In non-urban areas (desert in the high North), ROE [Rules of Engagement] could be less strict. In the Adrar des Ifoghas, the whole brigade was, for a specific duration, given a blanket authorization to attack any element belonging to armed groups. On 25 February in the Ametettaï valley (high North), the commanders of the two GTIA [joint tactical groups (from the French “Groupements tactiques interarmes)] received an exceptional authorization: a complete delegation of authorization to fire by any means from the COMFOR. As the latter put it, “the absence of population and thus of risk of collateral damage, and the need to destroy a mobile enemy, led me to take this decision.” […]”


[Source: Claire Landais, “Entre l’Application du Droit et les Hostilités, Cadre Légal et Règles d’Engagement”, 38th Round Table on Current Issues of International Humanitarian Law, 3–5 September 2015: (unofficial translation)]
The strategists in the French army’s general staff drafted rules of engagement (ROE). With the help of their legal advisers, the general staff defined the conditions for planning and carrying out strikes against certain targets, such as command centres, munitions depots and the leaders of armed groups. In all of these operations, the legal objective was to make sure that every aspect of these operations complied with the principles of international humanitarian law (IHL), e.g. with regard to the distinction between military objectives and civilian objects and the principles of proportionality, military necessity and humanity.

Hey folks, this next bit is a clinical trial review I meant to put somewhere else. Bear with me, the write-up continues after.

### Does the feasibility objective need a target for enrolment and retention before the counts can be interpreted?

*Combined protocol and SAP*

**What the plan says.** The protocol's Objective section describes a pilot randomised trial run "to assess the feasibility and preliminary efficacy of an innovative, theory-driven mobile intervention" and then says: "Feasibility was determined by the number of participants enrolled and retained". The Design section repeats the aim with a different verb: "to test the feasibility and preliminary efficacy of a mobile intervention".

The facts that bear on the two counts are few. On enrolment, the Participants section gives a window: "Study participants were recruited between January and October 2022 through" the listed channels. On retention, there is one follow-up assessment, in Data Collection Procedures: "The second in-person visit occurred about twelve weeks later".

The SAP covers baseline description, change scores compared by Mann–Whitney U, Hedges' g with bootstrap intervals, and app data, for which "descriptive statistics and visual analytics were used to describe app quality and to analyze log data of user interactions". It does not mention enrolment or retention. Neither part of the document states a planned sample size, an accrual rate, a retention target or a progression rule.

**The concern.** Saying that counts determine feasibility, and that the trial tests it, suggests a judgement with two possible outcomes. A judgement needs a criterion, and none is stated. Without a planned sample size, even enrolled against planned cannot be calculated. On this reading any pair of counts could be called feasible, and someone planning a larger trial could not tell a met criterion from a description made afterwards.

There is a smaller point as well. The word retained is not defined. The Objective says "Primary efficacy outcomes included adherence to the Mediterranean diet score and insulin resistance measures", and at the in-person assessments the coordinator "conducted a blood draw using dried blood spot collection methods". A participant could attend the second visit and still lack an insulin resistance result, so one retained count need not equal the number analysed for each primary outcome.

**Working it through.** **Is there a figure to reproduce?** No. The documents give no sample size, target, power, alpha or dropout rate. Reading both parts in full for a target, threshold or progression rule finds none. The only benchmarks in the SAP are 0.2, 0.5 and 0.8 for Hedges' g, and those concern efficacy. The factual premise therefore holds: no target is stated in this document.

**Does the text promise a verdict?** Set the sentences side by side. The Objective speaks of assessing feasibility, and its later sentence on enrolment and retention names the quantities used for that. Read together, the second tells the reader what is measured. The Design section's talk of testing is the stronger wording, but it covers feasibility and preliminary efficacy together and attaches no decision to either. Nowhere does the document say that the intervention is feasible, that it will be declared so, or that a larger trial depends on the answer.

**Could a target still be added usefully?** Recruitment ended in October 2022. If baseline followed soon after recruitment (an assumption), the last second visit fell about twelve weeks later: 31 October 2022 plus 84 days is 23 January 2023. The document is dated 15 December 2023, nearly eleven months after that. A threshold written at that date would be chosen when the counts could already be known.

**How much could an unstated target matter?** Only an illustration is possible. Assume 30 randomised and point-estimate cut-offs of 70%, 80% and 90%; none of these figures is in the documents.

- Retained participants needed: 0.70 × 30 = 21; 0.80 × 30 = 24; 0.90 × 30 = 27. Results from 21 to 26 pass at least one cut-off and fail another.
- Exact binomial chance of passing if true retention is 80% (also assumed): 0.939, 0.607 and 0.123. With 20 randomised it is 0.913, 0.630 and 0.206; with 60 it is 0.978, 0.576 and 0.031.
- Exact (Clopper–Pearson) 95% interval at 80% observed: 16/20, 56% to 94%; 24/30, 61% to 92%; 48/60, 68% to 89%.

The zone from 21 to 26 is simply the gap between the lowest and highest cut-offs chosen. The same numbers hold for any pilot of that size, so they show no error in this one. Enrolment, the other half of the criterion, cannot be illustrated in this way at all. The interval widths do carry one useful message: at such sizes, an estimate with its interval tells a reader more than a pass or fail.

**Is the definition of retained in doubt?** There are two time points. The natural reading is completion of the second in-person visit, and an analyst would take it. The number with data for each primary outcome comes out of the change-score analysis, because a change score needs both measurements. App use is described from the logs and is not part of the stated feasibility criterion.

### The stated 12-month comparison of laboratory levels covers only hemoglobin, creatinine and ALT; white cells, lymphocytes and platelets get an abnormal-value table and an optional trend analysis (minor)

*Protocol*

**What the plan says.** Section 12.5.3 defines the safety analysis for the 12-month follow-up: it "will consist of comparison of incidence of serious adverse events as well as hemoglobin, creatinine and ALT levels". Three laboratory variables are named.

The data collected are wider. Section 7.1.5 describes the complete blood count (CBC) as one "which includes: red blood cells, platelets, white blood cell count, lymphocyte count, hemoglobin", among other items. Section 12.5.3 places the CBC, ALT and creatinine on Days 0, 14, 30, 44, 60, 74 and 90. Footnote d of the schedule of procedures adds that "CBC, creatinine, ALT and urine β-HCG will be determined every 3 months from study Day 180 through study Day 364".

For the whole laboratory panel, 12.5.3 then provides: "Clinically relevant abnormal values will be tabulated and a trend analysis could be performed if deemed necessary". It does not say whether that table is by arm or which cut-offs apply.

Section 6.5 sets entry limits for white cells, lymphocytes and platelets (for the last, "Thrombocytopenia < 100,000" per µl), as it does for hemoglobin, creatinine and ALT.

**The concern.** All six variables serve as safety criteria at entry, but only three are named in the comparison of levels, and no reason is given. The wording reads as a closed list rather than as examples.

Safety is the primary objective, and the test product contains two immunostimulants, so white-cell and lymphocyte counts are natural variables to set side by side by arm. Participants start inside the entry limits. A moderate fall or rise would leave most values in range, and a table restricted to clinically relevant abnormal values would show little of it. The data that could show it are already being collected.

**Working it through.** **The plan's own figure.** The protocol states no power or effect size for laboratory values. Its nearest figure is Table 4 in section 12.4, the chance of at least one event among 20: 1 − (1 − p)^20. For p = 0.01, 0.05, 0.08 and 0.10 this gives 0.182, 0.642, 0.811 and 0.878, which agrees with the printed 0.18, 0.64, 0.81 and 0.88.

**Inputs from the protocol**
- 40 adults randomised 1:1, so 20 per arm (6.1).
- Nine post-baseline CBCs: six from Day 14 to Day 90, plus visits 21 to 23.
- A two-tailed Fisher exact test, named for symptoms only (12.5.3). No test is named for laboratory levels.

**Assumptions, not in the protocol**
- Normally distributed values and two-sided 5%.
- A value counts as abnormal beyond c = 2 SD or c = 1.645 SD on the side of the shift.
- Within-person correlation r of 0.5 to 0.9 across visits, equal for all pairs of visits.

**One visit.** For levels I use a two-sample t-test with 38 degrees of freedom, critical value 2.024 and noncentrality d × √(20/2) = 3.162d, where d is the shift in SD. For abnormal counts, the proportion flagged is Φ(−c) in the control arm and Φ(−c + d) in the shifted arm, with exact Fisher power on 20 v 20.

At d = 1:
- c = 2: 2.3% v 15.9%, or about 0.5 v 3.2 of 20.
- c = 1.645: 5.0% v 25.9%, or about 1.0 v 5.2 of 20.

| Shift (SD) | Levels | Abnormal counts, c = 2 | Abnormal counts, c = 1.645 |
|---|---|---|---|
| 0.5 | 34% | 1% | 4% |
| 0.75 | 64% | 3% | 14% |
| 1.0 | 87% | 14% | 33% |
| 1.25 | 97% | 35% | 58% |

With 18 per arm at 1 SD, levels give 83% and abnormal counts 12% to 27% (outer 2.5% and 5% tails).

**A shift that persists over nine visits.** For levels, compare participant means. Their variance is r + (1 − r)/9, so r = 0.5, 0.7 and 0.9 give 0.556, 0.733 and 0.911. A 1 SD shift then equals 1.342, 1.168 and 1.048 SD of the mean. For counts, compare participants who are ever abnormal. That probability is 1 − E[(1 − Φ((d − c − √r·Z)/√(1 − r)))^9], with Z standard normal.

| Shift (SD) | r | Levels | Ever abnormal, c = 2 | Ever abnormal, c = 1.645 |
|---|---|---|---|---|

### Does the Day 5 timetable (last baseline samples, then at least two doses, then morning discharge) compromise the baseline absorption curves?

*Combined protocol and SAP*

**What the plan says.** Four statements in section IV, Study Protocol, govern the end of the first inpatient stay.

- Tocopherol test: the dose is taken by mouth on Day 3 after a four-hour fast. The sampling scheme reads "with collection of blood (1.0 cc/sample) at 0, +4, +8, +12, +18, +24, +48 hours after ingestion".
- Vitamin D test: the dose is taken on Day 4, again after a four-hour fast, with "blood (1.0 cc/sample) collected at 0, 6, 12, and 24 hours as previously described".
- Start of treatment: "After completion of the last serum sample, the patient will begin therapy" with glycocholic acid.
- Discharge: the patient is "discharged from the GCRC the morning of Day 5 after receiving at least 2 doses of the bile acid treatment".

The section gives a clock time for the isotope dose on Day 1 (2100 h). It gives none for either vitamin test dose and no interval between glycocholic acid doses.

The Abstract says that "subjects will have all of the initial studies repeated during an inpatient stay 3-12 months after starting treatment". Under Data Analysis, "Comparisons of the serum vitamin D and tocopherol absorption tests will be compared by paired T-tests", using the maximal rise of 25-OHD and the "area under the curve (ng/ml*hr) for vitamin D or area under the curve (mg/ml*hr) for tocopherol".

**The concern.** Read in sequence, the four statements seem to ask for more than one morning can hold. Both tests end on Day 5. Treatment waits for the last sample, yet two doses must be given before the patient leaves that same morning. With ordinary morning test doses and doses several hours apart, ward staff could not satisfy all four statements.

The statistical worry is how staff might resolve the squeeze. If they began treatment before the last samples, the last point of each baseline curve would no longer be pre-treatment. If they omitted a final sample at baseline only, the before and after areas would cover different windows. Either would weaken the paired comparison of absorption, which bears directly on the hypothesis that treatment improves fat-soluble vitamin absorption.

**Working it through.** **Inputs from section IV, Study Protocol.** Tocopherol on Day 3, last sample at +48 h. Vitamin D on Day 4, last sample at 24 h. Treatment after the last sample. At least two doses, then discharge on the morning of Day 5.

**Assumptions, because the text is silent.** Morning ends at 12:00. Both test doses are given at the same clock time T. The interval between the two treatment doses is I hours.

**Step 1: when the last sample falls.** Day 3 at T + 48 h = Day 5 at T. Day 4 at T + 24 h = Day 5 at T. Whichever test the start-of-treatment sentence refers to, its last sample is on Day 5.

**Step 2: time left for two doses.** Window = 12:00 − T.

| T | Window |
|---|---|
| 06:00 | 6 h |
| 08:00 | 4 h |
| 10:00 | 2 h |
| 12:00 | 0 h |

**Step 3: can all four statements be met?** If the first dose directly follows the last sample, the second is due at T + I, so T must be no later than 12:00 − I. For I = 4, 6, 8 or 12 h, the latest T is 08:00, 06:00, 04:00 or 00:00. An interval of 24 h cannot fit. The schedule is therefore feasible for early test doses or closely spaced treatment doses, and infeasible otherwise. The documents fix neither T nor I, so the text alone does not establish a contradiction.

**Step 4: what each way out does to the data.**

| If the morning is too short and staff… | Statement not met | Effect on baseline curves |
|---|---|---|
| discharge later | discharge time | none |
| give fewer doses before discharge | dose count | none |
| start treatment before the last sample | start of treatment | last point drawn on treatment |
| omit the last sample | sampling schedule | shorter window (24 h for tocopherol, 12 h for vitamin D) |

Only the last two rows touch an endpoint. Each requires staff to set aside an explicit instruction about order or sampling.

In my view, operational personnel should not regard IHL as burdensome; on the contrary, they may well find it beneficial.
1.2. Complying with and relying on international humanitarian law: A constant requirement
Maintaining the legitimacy of our actions